SARATOGA SPRINGS — Jockey Mike Smith said the plane ride from California felt like it took 15 hours. “But, man, it’s going to be sweet going home.”Twenty-one hours after he lost aboard Arrogate, Smith used a hard-fought ride on Abel Tasman to outduel a fierce rival in Elate by a head to win the Grade I Coaching Club American Oaks at Saratoga Race Course on Sunday.
SARATOGA SPRINGS — Remain calm. All is well. That was the message from trainer Bob Baffert Sunday morning after Arrogate shocked the racing world on Saturday night, not by what he did, but by what he didn’t do and how it went down. Accelerate and jockey Victor Espinoza won the Grade II San Diego Handicap by 8 1/4 lengths at Del Mar, while the best horse in the world toiled well back in fourth, not once looking like he would hit the board in a five-horse field, much less win.
SARATOGA SPRINGS — Always Dreaming is in the sweet spot right now. We’ll see how that translates to performance for the Kentucky Derby winner, who will run in the Jim Dandy next weekend at Saratoga Race Course in his first start since the Preakness, and as a prelude to the Aug. 26 Travers.
Muck Rack makes it simple to find people, tweets, or articles that mention any name, keyword, company, hashtag etc. We've compiled this guide to help you make the most of your search.
Selecting a term
Start searching tweets, articles from media outlets, articles mentioned in tweets, journalists'
names, titles and bios with some suggested searches:
Companies or Topics (e.g. iPhone, Microsoft)
Phrases (e.g. "cloud computing") — use quotes to keep the terms together
Twitter handles (e.g. @username) — returns those who have mentioned or replied to
Names (e.g. "David Pogue")
Hashtags (e.g. #sxsw, #london2012)
Bio details (e.g. vegan, Olympics, father)
Muck Rack's Advanced Search allows for many boolean operators.
Find results that mention multiple specified terms, use AND or
+. For example, ensure each result contains both Elon Musk and Mark Zuckerberg by
searching Obama AND Romney or Obama + Romney.
Use the operators OR or , to broaden your search when you'd like either of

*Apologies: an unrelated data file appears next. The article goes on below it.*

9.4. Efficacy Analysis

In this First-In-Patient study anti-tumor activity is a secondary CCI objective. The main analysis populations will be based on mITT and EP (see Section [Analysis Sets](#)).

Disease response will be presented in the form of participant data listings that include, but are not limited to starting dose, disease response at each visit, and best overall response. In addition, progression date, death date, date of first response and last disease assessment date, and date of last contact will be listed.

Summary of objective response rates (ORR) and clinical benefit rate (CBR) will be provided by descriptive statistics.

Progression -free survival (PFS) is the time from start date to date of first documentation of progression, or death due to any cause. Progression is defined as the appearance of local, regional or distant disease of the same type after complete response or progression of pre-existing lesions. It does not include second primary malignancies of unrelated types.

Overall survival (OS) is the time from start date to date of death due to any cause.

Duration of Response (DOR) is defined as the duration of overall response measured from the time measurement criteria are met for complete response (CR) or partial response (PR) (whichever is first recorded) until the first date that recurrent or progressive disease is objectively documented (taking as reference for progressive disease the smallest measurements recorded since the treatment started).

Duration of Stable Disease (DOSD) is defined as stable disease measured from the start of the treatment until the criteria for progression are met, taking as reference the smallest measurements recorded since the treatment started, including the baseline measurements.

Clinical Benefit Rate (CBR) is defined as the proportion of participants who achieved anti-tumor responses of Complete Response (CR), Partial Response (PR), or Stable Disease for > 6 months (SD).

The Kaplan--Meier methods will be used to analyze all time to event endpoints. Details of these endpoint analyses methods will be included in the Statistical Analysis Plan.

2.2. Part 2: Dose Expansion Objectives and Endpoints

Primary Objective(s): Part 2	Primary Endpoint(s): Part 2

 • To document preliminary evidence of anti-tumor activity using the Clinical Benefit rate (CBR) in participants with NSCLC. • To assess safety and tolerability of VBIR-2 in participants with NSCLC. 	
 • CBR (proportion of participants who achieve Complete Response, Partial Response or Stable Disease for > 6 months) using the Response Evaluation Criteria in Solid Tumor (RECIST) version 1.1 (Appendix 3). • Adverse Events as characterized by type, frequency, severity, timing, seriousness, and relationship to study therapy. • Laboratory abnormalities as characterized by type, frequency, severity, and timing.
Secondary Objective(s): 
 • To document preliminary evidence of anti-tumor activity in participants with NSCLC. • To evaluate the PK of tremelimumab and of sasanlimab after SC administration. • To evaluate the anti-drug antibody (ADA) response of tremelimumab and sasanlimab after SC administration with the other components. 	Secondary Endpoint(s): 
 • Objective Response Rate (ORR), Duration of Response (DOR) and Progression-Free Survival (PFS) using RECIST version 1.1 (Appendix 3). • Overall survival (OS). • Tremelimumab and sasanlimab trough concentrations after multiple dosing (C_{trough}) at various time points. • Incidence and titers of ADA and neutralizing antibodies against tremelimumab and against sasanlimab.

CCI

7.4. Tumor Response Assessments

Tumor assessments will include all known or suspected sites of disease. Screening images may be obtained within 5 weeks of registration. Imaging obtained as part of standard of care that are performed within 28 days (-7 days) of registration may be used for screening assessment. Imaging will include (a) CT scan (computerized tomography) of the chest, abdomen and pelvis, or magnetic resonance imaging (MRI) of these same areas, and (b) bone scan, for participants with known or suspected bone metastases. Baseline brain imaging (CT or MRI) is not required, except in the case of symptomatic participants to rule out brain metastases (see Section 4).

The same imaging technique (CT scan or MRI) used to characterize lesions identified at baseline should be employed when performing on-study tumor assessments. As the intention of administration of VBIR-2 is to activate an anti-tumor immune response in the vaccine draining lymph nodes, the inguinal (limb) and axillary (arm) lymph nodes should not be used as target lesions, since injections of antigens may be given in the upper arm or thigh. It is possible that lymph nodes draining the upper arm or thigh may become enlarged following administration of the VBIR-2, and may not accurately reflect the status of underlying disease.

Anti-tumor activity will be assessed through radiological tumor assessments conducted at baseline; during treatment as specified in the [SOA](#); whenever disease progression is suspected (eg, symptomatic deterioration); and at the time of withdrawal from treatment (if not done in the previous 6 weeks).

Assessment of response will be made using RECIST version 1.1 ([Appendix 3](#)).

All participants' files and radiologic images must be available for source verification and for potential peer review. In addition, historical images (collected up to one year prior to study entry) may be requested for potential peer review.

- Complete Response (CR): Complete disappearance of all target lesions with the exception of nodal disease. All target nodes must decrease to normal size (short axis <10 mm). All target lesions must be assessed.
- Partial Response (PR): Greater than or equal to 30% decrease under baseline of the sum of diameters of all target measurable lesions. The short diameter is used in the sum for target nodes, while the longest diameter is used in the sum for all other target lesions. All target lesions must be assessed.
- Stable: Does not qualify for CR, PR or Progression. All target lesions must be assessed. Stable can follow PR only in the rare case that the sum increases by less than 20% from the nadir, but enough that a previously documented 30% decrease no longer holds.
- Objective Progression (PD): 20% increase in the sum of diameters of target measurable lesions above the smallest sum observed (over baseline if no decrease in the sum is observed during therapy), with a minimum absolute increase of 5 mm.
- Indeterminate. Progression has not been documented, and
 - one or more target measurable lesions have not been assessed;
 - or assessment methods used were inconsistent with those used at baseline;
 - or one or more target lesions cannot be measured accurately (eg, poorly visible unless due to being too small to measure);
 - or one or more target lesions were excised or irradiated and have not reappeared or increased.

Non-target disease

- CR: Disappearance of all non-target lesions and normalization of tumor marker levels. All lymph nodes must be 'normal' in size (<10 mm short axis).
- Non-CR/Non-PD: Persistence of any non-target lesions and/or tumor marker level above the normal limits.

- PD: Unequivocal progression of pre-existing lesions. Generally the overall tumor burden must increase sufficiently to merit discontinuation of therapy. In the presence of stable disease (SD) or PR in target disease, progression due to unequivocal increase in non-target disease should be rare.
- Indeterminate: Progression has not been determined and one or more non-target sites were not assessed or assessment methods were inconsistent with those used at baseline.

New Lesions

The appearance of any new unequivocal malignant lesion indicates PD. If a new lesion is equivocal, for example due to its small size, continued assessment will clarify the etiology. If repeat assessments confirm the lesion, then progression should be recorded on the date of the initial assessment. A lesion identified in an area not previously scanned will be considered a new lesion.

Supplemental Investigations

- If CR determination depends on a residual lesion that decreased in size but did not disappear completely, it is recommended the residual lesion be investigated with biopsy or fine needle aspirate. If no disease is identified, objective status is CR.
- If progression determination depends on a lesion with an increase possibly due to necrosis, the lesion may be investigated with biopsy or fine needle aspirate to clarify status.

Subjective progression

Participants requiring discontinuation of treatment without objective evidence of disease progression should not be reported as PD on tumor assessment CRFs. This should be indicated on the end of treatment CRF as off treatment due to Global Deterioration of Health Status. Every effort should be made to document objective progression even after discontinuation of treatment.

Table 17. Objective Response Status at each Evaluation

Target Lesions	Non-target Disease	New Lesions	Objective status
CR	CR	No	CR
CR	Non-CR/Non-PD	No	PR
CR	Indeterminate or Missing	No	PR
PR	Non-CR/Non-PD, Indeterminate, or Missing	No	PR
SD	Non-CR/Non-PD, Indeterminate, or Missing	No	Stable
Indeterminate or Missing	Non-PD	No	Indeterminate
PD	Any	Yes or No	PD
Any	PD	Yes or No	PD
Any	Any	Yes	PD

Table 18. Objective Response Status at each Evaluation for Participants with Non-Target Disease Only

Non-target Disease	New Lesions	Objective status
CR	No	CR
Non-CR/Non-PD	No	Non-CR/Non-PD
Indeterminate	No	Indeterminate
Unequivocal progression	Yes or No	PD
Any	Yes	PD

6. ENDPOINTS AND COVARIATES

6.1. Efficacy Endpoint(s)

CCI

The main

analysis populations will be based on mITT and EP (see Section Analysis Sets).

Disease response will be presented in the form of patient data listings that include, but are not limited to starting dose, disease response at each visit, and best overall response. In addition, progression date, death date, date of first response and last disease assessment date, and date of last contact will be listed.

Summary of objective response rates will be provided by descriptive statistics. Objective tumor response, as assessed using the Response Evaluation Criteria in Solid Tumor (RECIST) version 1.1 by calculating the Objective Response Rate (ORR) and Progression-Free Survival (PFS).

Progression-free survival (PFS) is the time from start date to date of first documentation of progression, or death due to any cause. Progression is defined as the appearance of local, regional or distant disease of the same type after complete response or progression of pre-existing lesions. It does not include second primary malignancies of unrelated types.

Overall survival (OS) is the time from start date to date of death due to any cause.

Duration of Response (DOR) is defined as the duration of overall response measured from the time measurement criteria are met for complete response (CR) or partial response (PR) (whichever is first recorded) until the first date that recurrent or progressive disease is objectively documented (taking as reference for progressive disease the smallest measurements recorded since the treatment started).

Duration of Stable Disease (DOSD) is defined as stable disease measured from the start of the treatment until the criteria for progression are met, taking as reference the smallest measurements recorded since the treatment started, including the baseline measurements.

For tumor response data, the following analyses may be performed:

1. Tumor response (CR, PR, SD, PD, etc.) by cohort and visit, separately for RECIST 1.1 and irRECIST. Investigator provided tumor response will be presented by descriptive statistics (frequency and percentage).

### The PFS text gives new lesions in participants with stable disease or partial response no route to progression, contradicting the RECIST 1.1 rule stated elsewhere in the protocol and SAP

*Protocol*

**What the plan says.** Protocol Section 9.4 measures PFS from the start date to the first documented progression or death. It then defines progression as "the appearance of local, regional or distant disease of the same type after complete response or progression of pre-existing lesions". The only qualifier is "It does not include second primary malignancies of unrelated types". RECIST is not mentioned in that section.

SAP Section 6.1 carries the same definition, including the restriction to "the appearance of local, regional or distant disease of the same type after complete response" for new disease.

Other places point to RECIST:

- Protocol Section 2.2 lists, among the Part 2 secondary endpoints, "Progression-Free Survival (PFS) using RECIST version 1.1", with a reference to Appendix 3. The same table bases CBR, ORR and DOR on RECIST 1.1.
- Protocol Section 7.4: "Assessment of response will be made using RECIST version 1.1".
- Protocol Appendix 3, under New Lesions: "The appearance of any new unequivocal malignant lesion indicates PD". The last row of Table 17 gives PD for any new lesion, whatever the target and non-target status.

multiple terms to appear in results. (This is the default behavior of our search when no operators
are used.) For example, search for democrat OR republican to find results that refer to
Democrats and/or Republicans.
Use NOT or - to subtract results from your search. For
example, searching Disney will yield results about the Walt Disney Company as well as Walt Disney
World Resort. To exclude mentions of Disney World, search for Disney -World or Disney
When using one of these operators with a phrase, enclose it in quotation marks. For example, you can
find results about smartphones excluding Apple's iPhone 4S by searching smartphone -"iPhone
Exact case matching or punctuation
If you're searching for a brand name or keyword that relies on specific punctuation marks or capitalization, you can
find results that match your exact query by adding matchcase: before the keyword you're searching for, like matchcase:E*TRADE .
Use parentheses to separate multiple
boolean phrases. For example, to find journalists talking about having fun in Disney World or
Disneyland, search for ("disney world" OR disneyland) AND fun.
An asterisk can be used to search for any variation of a root word truncated by the asterisk. For example, searching for admin* will return results for administrator, administration, administer, administered, etc.
A near operator is an AND operator where you can control the distance between the words. You can vary the distance the near operation uses by adding a forward slash and number (between 0-99) such as strawberries NEAR/10 "whipped cream", which means the strawberries must exist within 10 words of "whipped cream".